Mesenchymal stem cells (MSCs) are multipotent precursors able to differentiate toward multiple tissue lineages such as adipocytes, chondroblasts, and osteoblasts (31, 32). As MSCs express CD4 receptors and CCR5 and CXCR4 coreceptors, these cells are likely susceptible to HIV infection, although integrated proviruses are rarely found and productive infection has not yet been documented (33). Nonetheless, hematopoietic progenitor cells (HPCs) in the bone marrow of HIV-infected individuals have been regarded as a persistent HIV reservoir (34).

Differentiation of MSCs ex vivo into both osteoblasts and adipocytes depicted a dichotomy upon exposure to the serum source, since those in contact with a high HIV viral load preferentially acquired a proadipogenic phenotype whereas those in contact with low viral load serum were induced toward an osteogenic condition. This phenomenon may involve Tat protein, which inhibits the transcription factor COUP TF-I (chicken ovalbumin upstream promoter transcription factor), thus favoring adipocyte differentiation while preventing osteoblast development.

To command the balance of bone resorption and formation, osteoblasts produce a receptor activator factor of nuclear factor-kB ligand (RANKL) that controls the differentiation of osteoclasts (35). Osteocytes -the terminally differentiated form of osteoblast- also produce RANKL to regulate osteoclast activity (36). Under physiological conditions, osteoclastogenesis involves RANKL and macrophage colony-stimulating factor (M-CSF) produced by osteoblast and bone marrow stromal cells (37). M-CSF prompts the expression of RANKL receptor (RANK), on osteoclast precursor which then interacts with RANKL to initiate osteoclasts' differentiation (38). As a counterpart, osteoprotegerin (OPG) is a neutralizing soluble trap receptor expressed by bone marrow stromal cells and osteoblasts able to inhibit the RANKL-RANK interaction (39).

The Tat protein enhances peripheral blood monocyte-derived osteoclast differentiation and activity by RANKL plus M-CSF treatment, which increases both the mRNA transcription of specific osteoclast differentiation markers, such as cathepsin K and calcitonin receptor, and the tartrate-resistant acidic phosphatase (TRAP) expression and activity. Together, these results show that Tat may be considered a viral factor that stimulates osteoclastogenesis and bone resorption activity (11, 4042). In vitro, Tat and Nef proteins reduce -in a cumulative manner- the number of bone marrow MSCs available to differentiate into osteoblasts by inducing early senescence, associated with increased oxidative stress and mitochondrial dysfunction of these cells. Moreover, Tat, but not Nef, induced an early increase in NF-κB activity and cytokine/chemokine secretion, and reciprocally, Nef- but no Tat-treated cells -have shown early autophagy inhibition (43).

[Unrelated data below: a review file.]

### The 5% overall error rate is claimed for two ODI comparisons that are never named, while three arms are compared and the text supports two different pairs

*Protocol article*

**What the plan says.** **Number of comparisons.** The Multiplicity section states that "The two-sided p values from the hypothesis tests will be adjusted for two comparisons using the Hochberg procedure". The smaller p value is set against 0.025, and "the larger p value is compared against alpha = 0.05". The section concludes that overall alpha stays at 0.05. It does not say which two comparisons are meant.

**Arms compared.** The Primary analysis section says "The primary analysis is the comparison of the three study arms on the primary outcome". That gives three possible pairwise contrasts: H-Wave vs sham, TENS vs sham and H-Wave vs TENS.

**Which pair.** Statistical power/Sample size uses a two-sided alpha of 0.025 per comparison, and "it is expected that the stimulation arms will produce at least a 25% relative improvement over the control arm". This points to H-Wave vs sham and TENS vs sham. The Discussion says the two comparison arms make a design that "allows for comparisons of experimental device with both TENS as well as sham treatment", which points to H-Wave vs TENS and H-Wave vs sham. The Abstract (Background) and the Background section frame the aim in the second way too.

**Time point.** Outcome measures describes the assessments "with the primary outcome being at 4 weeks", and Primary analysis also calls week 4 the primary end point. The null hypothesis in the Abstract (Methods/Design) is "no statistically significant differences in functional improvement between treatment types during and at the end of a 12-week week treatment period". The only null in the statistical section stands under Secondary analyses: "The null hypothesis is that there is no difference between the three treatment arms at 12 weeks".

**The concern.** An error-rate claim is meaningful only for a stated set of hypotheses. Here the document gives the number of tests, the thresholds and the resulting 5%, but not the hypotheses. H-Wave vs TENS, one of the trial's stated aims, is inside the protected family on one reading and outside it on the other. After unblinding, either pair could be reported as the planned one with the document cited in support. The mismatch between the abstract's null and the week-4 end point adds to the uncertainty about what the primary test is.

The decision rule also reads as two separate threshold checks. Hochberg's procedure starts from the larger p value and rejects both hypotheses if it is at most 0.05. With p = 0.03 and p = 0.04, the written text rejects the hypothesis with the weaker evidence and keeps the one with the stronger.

The HIV accessory protein Vpr upregulates the RANKL expression in peripheral mononuclear cells from healthy donors, enhancing osteoclastic activity. This action is synergized by both exogenous and endogenous glucocorticoids as a potent cofactor in bone mineral loss (44). Moreover, Tat and Rev proteins increase monocyte differentiation into osteoclasts, as well as boost osteoclast resorption function by increasing reactive oxygen species and TNF-α production in osteoclast precursors (45, 46).

In an in vivo humanized mice and ex vivo human joint tissue study, Raynaud-Messina et al. have contributed to our current understanding of the HIV-induced bone loss mechanisms. For the first time, the authors demonstrated that HIV infects osteoclast precursors even at different stages of osteoclastogenesis, either via cell-free viruses or, more efficiently, through transfer from infected T cells. These infected precursor cells have been proposed as HIV reservoirs that display a greater migratory capacity and exhibit the enhanced ability to recruit and concentrate in the bones where the viral infection alters the bone resorption machinery. HIV can enlarge podosomes and enhance the osteolytic activity of the bone resorption apparatus, also known as the “sealing zone” (SZ). The virus is also able to increase the TRAP secretion by osteoclasts, leading to demineralization and degradation of larger bone extensions. These viral-directed actions are Nef-mediated and are abundantly produced and secreted during the early phase of viral replication. Such Nef-mediated actions occur through the activation of Src, which regulates podosomes into the SZ (47).

Soluble HIV-structural proteins are also mediators of cytopathogenic effects. These proteins may act as part of the viral particle or as bystander effect mediators after their release from productively infected cells (48). Both, p55-gag and gp120 were found to reduce calcium deposition, alkaline-phosphatase activity, levels of secreted BMP-2, -7, and RANKL, as well as the expression and activity of the pro-osteogenic transcription factor runt-related transcription factor 2 (RUNX2) in human osteoblasts. The levels of osteocalcin were also significantly reduced by p55-gag treatment, while gp120 also increased the pro-adipogenic transcription factor and peroxisome proliferator-activated receptor γ (PPARγ) activity. The ability of MSCs to develop into functioning osteoblasts was also affected by the presence of HIV proteins, with p55-gag inducing a decrease in osteogenesis, while rev induced an increase (49). A positive feedback loop exists between RANKL production and HIV replication, which may be relevant to both the pathophysiology of HIV-linked osteopenia and the control of HIV replication (50).